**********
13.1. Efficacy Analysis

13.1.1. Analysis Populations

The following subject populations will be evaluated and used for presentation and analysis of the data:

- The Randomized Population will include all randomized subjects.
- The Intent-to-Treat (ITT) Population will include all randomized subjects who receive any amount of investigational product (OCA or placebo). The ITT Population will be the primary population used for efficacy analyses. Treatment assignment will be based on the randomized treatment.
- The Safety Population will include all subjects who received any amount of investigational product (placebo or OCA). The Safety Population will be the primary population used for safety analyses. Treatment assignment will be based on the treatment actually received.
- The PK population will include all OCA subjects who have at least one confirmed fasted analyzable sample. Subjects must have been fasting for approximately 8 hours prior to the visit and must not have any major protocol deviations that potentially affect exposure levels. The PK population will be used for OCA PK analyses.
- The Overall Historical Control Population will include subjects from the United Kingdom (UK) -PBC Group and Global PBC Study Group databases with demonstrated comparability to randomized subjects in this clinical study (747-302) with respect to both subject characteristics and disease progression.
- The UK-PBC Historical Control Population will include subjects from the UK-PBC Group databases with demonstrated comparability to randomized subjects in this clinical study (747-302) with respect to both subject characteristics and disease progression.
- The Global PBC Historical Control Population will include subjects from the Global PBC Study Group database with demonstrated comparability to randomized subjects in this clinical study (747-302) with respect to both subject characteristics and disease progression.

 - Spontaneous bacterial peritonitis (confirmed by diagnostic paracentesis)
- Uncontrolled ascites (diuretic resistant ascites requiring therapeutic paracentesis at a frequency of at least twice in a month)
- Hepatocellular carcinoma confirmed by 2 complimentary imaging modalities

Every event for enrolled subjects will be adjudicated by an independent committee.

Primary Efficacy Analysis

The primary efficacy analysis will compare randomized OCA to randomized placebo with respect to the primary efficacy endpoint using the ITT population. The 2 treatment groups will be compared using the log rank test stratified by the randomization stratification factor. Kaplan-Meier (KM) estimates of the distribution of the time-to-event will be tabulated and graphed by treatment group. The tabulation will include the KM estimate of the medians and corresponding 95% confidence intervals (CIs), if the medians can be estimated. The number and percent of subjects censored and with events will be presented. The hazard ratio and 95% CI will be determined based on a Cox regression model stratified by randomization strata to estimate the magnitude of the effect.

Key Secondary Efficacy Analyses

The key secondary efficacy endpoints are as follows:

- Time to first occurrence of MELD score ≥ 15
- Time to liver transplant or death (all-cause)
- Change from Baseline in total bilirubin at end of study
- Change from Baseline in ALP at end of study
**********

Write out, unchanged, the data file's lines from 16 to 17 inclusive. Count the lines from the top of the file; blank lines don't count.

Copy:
The primary efficacy analysis will compare randomized OCA to randomized placebo with respect to the primary efficacy endpoint using the ITT population. The 2 treatment groups will be compared using the log rank test stratified by the randomization stratification factor. Kaplan-Meier (KM) estimates of the distribution of the time-to-event will be tabulated and graphed by treatment group. The tabulation will include the KM estimate of the medians and corresponding 95% confidence intervals (CIs), if the medians can be estimated. The number and percent of subjects censored and with events will be presented. The hazard ratio and 95% CI will be determined based on a Cox regression model stratified by randomization strata to estimate the magnitude of the effect.

Key Secondary Efficacy Analyses